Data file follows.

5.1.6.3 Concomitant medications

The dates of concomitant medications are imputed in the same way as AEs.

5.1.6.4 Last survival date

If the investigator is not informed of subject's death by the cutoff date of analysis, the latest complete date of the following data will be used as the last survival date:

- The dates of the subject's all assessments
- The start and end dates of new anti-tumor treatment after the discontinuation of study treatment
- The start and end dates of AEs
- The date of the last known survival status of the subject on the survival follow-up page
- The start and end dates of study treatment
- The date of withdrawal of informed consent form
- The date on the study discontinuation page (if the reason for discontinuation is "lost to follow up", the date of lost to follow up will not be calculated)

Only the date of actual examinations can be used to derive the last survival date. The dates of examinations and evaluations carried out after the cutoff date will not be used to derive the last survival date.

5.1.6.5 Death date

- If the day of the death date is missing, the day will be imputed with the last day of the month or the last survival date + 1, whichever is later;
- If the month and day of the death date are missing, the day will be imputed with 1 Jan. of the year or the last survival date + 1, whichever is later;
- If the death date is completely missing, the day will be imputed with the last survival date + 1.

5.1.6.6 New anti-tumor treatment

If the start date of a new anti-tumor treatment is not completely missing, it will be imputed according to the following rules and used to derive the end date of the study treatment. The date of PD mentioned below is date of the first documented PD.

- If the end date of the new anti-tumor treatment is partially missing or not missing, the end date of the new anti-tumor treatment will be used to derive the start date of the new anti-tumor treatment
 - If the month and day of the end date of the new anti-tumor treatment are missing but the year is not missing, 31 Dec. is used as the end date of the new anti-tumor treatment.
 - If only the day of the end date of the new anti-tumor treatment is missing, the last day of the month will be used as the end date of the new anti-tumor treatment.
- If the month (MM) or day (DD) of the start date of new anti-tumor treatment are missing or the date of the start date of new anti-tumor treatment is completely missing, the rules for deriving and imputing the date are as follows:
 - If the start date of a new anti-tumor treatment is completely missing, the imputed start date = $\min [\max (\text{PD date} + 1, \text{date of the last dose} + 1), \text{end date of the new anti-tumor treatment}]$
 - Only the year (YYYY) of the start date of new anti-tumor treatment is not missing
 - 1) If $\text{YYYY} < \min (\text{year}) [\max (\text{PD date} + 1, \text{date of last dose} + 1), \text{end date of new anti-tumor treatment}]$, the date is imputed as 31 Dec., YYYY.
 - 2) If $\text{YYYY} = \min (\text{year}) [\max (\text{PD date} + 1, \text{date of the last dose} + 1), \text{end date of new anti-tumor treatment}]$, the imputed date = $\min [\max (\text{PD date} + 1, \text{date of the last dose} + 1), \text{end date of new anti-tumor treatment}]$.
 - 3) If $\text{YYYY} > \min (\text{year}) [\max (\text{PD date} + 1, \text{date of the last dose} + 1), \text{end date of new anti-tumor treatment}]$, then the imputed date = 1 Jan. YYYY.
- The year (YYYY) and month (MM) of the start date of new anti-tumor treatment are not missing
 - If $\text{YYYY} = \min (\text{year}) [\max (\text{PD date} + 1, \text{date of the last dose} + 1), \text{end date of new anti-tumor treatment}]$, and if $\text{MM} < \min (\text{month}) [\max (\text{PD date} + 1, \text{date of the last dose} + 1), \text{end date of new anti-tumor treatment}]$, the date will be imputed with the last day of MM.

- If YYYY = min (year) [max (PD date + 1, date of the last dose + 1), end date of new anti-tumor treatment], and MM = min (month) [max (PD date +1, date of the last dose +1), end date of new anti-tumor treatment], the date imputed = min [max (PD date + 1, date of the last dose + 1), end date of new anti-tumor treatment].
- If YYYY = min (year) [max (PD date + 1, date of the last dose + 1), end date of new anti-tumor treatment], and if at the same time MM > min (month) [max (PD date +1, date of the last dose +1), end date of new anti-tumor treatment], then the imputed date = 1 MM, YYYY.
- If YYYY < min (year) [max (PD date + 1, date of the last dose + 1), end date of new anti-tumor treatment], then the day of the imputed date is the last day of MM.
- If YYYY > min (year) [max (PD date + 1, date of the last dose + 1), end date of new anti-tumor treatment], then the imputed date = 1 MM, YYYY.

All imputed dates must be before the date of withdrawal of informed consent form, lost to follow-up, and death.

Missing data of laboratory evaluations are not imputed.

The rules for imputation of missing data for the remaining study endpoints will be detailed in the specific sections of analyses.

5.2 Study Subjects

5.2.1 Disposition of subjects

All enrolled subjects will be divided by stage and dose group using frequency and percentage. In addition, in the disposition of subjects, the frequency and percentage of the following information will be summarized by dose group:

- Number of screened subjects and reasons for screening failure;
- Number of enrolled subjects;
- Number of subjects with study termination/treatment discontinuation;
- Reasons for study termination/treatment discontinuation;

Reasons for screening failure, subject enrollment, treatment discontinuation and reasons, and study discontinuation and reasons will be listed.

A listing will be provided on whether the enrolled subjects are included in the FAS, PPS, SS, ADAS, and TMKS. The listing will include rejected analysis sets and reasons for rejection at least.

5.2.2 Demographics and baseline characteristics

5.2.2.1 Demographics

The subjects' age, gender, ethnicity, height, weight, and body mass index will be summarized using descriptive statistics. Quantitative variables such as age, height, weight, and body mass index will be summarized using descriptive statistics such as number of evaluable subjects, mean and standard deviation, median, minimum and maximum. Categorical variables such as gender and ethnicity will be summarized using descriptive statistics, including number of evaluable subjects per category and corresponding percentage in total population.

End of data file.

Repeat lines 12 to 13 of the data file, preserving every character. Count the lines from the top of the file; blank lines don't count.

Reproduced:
Only the date of actual examinations can be used to derive the last survival date. The dates of examinations and evaluations carried out after the cutoff date will not be used to derive the last survival date.

5.1.6.5 Death date